A rare exhibit of Renaissance and Baroque art from the renowned Uffizi Gallery in Florence, Italy, will open in Doylestown on Saturday - thanks to a chance encounter.
"I was attending a museum conference in Los Angeles two years ago when I sat next to a woman on a crowded bus to the Getty Museum," recalled Bruce Katsiff, longtime director and CEO of the James A. Michener Art Museum.
I asked her, "Where are you from?"
"Florence," she said.
"What do you do?"
"I'm with a traveling exhibit agency," she said.
"Working on anything interesting?"
"An exhibit from the Uffizi," she answered.
"Do you have any open venues?"
"Do you have any Botticellis?"
The woman's agency checked out the Michener, liked its proximity to Philadelphia and New York, and now Doylestown is the second stop on the four-city U.S. tour.
And the woman, Linda Tompkins Carioni, is helping to launch the exhibit, "Offering of the Angels - Treasures from the Uffizi," which will run through Aug. 10 and is expected to draw 125,000 to 250,000 viewers.
The 45 paintings and tapestries spanning nearly 400 years are making their first appearance outside Italy. They drew 700,000 viewers in Barcelona and 500,000 in Madrid on their way to the States, where they were displayed at the Museum of Art/Fort Lauderdale.
The works have a common theme of angels and the Eucharist. They portray scenes from the Old Testament, including the creation of Adam, the expulsion from the Garden of Eden, and the miracle of the manna, plus events from the life of Christ.
The star of the show is Madonna and Child (circa 1466-67), by Alessandro di Mariano di Vanni Filipepi, better known as Sandro Botticelli.
"The Madonna was a model of Renaissance art, and Botticelli is famous for a series of Madonnas," Carioni said Wednesday.
The Uffizi, one of the oldest and most famous art museums in the world, draws 1.6 million visitors a year, "and most come to see the Botticelli Room," Carioni said.
His Madonna and Child has been fully restored, undoing damage from a "bad restoration" in the 1700s, she said.
The elaborate gold frame, called a tabernacle, is a work of art itself - not by Botticelli - incorporating the symbol of the Holy Spirit on the Madonna's shoulder.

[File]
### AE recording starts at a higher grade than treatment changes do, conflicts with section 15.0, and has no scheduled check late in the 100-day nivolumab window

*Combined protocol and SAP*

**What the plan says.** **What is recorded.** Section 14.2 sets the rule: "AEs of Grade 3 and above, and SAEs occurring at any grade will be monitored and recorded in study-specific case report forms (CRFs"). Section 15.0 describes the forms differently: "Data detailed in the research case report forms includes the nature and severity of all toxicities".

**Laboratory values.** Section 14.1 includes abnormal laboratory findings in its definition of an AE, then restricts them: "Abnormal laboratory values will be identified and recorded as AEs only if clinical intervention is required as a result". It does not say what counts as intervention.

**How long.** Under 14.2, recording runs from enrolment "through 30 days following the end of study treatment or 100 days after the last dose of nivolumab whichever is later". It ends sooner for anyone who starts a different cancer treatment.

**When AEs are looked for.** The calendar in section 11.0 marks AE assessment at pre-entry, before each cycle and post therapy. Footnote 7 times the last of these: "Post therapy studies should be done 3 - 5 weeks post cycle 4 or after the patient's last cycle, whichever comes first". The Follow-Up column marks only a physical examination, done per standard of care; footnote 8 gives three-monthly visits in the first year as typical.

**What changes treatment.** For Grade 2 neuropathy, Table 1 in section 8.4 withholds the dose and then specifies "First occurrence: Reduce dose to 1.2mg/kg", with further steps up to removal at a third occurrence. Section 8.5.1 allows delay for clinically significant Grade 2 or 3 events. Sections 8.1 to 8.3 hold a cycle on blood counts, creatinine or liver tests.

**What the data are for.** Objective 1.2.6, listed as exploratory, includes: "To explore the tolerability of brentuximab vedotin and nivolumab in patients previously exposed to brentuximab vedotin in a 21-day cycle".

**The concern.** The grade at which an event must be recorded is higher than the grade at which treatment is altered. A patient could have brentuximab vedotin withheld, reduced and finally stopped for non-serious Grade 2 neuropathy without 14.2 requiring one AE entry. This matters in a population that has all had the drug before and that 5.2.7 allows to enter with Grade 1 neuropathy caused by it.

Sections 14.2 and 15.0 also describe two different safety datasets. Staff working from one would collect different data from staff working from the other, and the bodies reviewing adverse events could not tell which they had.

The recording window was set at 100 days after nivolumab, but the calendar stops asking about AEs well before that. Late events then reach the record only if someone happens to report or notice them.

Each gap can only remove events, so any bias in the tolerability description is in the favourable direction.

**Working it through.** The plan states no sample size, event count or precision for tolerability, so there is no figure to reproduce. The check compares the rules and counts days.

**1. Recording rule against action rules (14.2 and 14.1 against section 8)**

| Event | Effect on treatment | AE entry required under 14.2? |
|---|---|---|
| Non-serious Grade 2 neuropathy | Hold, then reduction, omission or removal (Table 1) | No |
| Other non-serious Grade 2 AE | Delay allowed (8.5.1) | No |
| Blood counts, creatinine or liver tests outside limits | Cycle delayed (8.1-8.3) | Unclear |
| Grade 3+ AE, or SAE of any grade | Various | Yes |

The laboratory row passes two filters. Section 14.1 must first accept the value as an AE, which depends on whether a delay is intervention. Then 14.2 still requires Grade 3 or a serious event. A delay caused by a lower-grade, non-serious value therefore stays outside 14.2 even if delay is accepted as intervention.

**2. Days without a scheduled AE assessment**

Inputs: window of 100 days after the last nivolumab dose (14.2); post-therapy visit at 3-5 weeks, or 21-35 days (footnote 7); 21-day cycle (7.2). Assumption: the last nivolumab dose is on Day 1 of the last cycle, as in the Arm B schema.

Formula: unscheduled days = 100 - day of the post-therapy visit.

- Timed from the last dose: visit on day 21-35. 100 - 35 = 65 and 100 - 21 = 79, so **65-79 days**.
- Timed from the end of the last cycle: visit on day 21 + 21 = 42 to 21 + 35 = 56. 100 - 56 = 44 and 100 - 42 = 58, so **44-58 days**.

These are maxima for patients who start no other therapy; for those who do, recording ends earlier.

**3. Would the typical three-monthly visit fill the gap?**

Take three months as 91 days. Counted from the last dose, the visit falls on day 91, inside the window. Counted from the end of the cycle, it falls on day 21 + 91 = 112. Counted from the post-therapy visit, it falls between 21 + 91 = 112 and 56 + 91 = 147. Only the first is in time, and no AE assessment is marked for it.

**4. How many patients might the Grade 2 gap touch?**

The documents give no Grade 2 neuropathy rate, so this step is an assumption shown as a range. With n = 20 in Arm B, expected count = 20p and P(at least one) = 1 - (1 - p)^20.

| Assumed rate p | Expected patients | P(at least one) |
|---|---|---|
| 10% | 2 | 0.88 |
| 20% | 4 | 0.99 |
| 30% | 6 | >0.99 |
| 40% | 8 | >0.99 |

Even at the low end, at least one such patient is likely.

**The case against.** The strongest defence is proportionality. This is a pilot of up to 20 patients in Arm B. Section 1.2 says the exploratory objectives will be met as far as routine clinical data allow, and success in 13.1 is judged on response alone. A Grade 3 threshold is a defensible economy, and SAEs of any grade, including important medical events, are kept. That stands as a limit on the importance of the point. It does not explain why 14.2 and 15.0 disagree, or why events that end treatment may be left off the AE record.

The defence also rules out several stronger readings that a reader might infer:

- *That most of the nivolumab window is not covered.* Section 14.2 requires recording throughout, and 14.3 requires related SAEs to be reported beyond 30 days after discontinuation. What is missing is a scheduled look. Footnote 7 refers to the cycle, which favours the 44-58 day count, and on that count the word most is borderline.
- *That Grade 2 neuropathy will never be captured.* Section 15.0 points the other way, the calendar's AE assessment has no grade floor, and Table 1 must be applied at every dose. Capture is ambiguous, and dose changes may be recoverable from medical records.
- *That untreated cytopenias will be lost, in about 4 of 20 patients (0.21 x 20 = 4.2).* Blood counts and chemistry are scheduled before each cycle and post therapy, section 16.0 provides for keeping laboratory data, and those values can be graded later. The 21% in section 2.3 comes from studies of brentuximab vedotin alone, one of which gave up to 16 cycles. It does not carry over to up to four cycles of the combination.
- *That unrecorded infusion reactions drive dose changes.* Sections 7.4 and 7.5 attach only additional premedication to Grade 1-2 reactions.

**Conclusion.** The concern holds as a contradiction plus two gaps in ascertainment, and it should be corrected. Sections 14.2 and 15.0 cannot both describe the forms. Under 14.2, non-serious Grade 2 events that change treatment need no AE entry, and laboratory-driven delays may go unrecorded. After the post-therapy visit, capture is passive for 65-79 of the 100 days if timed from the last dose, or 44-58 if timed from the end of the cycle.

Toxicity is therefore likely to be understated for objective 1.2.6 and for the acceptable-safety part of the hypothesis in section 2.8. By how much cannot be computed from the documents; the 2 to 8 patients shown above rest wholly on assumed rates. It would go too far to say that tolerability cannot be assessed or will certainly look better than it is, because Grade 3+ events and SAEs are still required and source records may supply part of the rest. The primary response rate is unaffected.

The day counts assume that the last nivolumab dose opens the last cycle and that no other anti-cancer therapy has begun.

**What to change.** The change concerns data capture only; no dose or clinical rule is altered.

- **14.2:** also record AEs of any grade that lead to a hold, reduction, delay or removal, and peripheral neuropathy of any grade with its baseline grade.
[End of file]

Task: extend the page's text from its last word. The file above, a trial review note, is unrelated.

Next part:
Next to the Botticelli is a contrasting Madonna with Child, painted in 1525 by Francesco Mazzola, better known as Il Parmigianino. The child is older, Carioni noted, and the Madonna is teaching him to read.
Most of the works in the exhibit were commissioned by the church or rich patrons. A third Madonna, Mary with Child and Saint Catherine (circa 1550), is interesting because of the saint, Carioni said.
The artist, Tiziano Vecelli, and his students painted two other versions of the work - now in Budapest, Hungary, and St. Petersburg, Russia - with a different saint for each patron, Carioni said.
One of the earliest works, The Crucifixion with the Virgin, Saint John and Mary Magdalene, dates to about 1395. Lorenzo Monaco, a monk, painted the Late Gothic-style scene on parchment in a prayer book, and it was transposed on a wood panel in the 1400s, Carioni said.
Two large tapestries depicting Christ being taken down from the cross and his resurrection are delicate works that required two artists.
The painter, Francesco de' Rossi, known as Il Salviati, drew a cartoon of the scenes in the mid-1500s, Carioni said. The weaver, Nicola Karcher, then followed those blueprints.
The exhibit - the museum's largest, and its first international touring show - fills the 5,500-square-foot Syd and Sharon Martin Wing. The walls were painted deep red to best display the artworks and their bright gold frames.
From the Michener, the exhibit will head to the Chazen Museum of Art in Madison, Wis., and the Telfair Museums in Savannah, Ga.
Next April, the works will head back to their home in the Uffizi, which was been undergoing renovations.
"This is probably the last time they will be allowed to travel," Carioni said. "They'll go back to Italy and a permanent display in the Uffizi."
Timed tickets for the Uffizi exhibit at the James A. Michener Art Museum, 138 S. Pine St., Doylestown, are available. Admission is $15 for adults; $13 senior citizens; $11 college students; and $7.50 ages 6-18; and includes an 18-minute video and an audio tour with a one-hour running time.Security will be beefed up for the exhibit, and photography is prohibited.
For tickets and more information, go to www.michenerartmuseum.org or call 215-340-9800..
- Bill ReedEndText
To watch a video and see a photo gallery from the Michener Museum, go to philly.com/michenerexhibitEndText
at 215-801-2964, email@example.com, or follow @breedbucks on Twitter. Read
his blog, "BucksInq," at www.philly.com/bucksinq.